bertha1.pngCEO and Co-Founder of Tequila Casa Dragones, Bertha González Nieves is an entrepreneur with a career rooted in the luxury consumer goods space. Dedicated to the tequila industry for 25 years, González Nieves is the first certified female Maestra Tequilera by the Academia Mexicana de Catadores de Tequila. Forbes has identified her as “One of the 50 Most Powerful Women in Mexico.” She was also named one of Mexico’s top young businesswomen by Revista Expansión, Mexico’s leading business magazine; “The Most Innovative Women in Food + Drink” by Food & Wine and Fortune; and “The First Lady of Tequila” by the Los Angeles Times. The New York Times calls her “The Spirit Behind High-End Tequila.” In 2022, Revista Quien recognized her as “One of the 50 People Transforming Mexico.” Prior to co-founding Casa Dragones, González Nieves spent more than a decade in leading roles in the tequila industry as well as a consultant at Booz Allen & Hamilton working closely with leading global consumer goods companies.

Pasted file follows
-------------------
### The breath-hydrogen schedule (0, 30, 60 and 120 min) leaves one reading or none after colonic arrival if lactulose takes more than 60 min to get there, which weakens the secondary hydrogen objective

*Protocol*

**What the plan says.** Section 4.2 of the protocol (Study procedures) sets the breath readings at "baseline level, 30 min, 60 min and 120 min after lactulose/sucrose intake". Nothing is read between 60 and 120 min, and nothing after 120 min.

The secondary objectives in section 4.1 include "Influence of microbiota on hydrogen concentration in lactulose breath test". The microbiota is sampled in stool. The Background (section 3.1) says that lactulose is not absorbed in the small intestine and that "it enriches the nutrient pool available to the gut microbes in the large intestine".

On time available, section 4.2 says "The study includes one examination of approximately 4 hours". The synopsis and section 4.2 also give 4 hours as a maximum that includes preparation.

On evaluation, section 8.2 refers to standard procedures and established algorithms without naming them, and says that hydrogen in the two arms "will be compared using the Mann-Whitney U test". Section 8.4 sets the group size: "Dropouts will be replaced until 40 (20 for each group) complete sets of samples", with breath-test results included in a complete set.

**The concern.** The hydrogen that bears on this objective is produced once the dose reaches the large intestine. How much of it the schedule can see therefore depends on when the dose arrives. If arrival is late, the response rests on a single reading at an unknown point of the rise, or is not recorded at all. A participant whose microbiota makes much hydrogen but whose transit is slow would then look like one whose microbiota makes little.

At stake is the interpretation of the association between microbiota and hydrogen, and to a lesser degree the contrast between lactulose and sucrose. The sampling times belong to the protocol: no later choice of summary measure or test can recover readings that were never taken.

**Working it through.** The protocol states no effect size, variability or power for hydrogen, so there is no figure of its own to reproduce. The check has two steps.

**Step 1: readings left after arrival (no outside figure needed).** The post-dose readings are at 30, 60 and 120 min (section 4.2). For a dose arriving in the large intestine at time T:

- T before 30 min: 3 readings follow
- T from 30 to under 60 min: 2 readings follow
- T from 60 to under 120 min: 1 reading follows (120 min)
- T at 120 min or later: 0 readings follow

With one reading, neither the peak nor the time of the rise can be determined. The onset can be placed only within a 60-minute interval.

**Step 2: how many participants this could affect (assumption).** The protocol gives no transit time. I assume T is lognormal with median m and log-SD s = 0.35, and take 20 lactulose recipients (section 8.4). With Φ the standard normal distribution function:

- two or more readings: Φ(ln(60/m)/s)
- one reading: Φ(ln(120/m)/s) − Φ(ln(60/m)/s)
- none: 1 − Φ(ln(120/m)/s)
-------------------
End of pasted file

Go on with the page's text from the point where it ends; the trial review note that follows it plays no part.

Emily Ramshaw (BSJ03)

emily2.pngEmily Ramshaw is the CEO and co-founder of The 19th*, the nation’s first independent nonprofit newsroom at the intersection of gender, politics and policy. The 19th* aims to elevate the voices of women and LGBTQ+ people — particularly those left at the margins of American media — with free-to-consume and free-to-republish daily journalism, newsletters and live events. Ramshaw started her career at The Dallas Morning News, where she broke national stories about sexual abuse inside Texas’ youth lock-ups, reported from inside a West Texas polygamist compound and uncovered “fight clubs” at state institutions for people with disabilities. Prior to The 19th*, Ramshaw was editor-in-chief of The Texas Tribune, an award-winning local news startup and the largest statehouse news operation in the nation. She is on the board of the Pulitzer Prize where she is serving a nine-year term. In 2020, Ramshaw was named to Fortune’s “40 Under 40” list.

Frank Whittaker (BSJ78, MSJ79)